Former Hull FC and Salford forward Jansin Turgut proved to himself that he is capable of returning to the Super League after playing for Turkey in the annual Gallipoli Cup clash with the ADF – less than three years after a life-threatening fall from a car park in Ibiza.
Turgut broke every bone in his face, both legs, his pelvis, hip, wrist, fractured his lower back, shattered both knee caps and spent a month in a coma following the third story fall in 2019 but is now being pursued by English clubs.
The 26-year-old, who resumed playing at amateur level two months ago after being given the all clear by specialists, has regained his love for the game but was unsure if he was ready for the step up before the curtain-raiser to the ANZAC Day clash between the Dragons and Roosters.
After playing in the 26-6 loss to an impressive Australian Defence Force team at the SCG on Monday, Turgut now believes his goal of playing at Super League level again is achievable.
“I have had some interest from some semi-professional clubs in the Championship clubs and League One, but I am just enjoying my life and playing rugby league again,” Turgut told NRL.com.
“I fell out of love with rugby league - I didn’t enjoy the game, I didn’t enjoy my life. My lifestyle at the time wasn’t very good and my mental wellbeing wasn’t very good.
“I have managed to turn that all around now and I feel that I am heading in the right direction to get my rugby league back on track. I have gone and got a trade, and I am enjoying paying to play again at an amateur level.
“I think getting a lot of game time and mileage in the legs is good and hopefully some clubs will come sniffing again. I would love to be at a Super League club again and I have definitely got aspirations to do that and go all the way.”
Turgut said he had only recently considered playing league again and was surprised to receive an approach from Turkey about making the trip from England to Australia for the match against the ADF.
The second-rower was one of four players from Europe to play in a Turkish team comprising mostly of Australian-based players, who improved significantly on last year’s 46-0 loss to the ADF.
“It was not even a year ago that I started doing some fitness,” Turgut said. “As soon as the doctor gave me the all-clear that was all I needed to hear.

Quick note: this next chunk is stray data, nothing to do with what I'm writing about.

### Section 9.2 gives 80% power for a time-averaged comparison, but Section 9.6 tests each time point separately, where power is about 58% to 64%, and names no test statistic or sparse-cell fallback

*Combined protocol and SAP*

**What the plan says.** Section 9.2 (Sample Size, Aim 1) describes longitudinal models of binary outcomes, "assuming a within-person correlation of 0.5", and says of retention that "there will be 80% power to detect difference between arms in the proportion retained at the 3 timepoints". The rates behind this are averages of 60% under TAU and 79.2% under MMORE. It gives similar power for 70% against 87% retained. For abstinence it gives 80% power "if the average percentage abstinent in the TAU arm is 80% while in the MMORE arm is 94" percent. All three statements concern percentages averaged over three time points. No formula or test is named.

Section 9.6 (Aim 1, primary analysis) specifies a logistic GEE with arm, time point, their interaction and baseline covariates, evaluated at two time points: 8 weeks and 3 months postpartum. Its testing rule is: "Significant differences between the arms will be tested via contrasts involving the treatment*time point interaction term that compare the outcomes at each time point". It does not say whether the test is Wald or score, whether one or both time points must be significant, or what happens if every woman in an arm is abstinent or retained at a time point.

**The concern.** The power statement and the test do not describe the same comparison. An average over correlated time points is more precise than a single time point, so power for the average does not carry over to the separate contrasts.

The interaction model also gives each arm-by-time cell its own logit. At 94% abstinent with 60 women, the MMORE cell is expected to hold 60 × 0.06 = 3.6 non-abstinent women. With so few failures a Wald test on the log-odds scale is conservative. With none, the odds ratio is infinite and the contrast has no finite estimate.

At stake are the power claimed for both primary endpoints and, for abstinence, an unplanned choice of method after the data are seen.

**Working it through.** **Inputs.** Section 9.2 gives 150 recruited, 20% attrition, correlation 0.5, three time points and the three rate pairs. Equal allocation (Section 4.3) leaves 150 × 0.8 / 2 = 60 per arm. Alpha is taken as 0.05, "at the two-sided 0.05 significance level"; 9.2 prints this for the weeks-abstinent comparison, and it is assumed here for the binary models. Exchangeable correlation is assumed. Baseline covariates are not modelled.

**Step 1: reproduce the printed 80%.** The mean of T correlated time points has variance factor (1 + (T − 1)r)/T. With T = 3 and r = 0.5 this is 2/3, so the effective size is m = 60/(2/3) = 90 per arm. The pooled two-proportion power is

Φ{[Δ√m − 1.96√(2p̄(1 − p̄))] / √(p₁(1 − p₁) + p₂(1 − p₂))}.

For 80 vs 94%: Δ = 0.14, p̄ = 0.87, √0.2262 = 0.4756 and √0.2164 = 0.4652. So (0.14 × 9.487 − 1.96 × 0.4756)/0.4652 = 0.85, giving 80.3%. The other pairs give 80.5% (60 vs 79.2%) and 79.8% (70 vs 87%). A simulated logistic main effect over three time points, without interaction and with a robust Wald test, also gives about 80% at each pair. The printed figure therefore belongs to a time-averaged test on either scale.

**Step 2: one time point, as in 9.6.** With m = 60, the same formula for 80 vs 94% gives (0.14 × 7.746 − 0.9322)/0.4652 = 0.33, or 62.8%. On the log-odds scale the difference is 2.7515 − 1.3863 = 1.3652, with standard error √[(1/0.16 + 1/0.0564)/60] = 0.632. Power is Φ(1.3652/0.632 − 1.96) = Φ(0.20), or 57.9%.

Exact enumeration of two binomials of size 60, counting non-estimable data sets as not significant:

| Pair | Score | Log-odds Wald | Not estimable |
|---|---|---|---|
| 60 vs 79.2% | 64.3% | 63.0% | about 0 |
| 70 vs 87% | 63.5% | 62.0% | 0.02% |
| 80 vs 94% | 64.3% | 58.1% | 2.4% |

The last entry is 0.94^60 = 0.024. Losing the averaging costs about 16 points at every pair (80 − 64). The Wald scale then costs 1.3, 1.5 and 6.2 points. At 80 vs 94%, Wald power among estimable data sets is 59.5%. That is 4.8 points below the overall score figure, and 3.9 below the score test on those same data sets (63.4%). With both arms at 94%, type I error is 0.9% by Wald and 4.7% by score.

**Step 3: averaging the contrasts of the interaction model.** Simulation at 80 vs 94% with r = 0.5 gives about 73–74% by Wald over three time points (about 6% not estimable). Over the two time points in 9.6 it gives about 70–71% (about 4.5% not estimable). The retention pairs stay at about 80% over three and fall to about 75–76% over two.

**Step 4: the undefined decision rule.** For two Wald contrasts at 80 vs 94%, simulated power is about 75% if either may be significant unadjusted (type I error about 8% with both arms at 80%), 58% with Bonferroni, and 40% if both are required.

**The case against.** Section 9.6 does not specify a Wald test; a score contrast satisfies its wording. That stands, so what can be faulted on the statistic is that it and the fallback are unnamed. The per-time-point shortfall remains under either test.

“I joined West Hull doing coaching and then I started training half a session, here and there, and building it up. I played 20 minutes for West Hull and then 50 minutes, and I was playing full games before I knew it.
“About a month ago I got called up and asked if I was willing to come over and play before the Roosters-Dragons game on ANZAC Day. I said, ‘count me in, I’m there’.
“Obviously my family have supported me, and my girlfriend. I said I would do it and take my chance. We came up second best, but the boys dug in and we shortened the scoreline from last year.
“We have only been together for a week and everyone gave 100 per cent. To be back on the pitch playing at international level is an amazing feeling.
“I have shocked myself that I have been able to do it and I am so happy and proud of myself and thankful to everyone who supported me along the way.”
During his intense rehabilitation, Turgut admits he doubted he would ever be able to play again – let alone at the elite or international level.
Players from across the game, including his former Salford team-mate Jackson Hastings - the current Wests Tigers halfback - helped to raise funds to aid his recovery.
“Both my kneecaps were shattered, I broke my legs, I had broken my pelvis in half, I broke the bottom of my spine, I broke my hip, I broke my left wrist and I broke every bone in my face so I am plated up with metal and screws,” he said.
“During the rehab, the pain was so severe I had to take medication. I kept building it up until I could do rehab a couple of times a week and then every day with the right movement patterns and a lot of stretching.
“It was tough and at certain points I felt like stopping. I thought it was too unobtainable and I didn’t think I would be able to push through it and be myself again.
“It was definitely physically and mentally challenging at times. It took two-to-three years of just doing the same thing repetitively. It was hard work, but every single second has been worth it.
“Physically and mentally, I feel as good as I was before. I have learned a lot of lessons and hopefully I can go forward helping other people as well, so that they don’t make the same mistakes.”
Turgut also wants to help put the game on the map in Turkey, whose men’s team are ranked 19th in the world and women’s team are ranked 11th, according to the latest IRL ranking released last December.
Besides Canberra forward Emre Guler, Leeds halfback Aidan Sezer and Wakefield prop Yusuf Aydin, Turgut is the highest profile Turkish player in the game.
“There may be some others playing who we don’t know about because it hasn’t been publicised,” he said.
“Hopefully we can make rugby league a recognised sport in Turkey because it will be a massive thing for Turkey. I feel immensely proud to be able to represent Turkey at international level again.”
If you or anyone else is struggling with mental health, contact Lifeline on 13 11 14.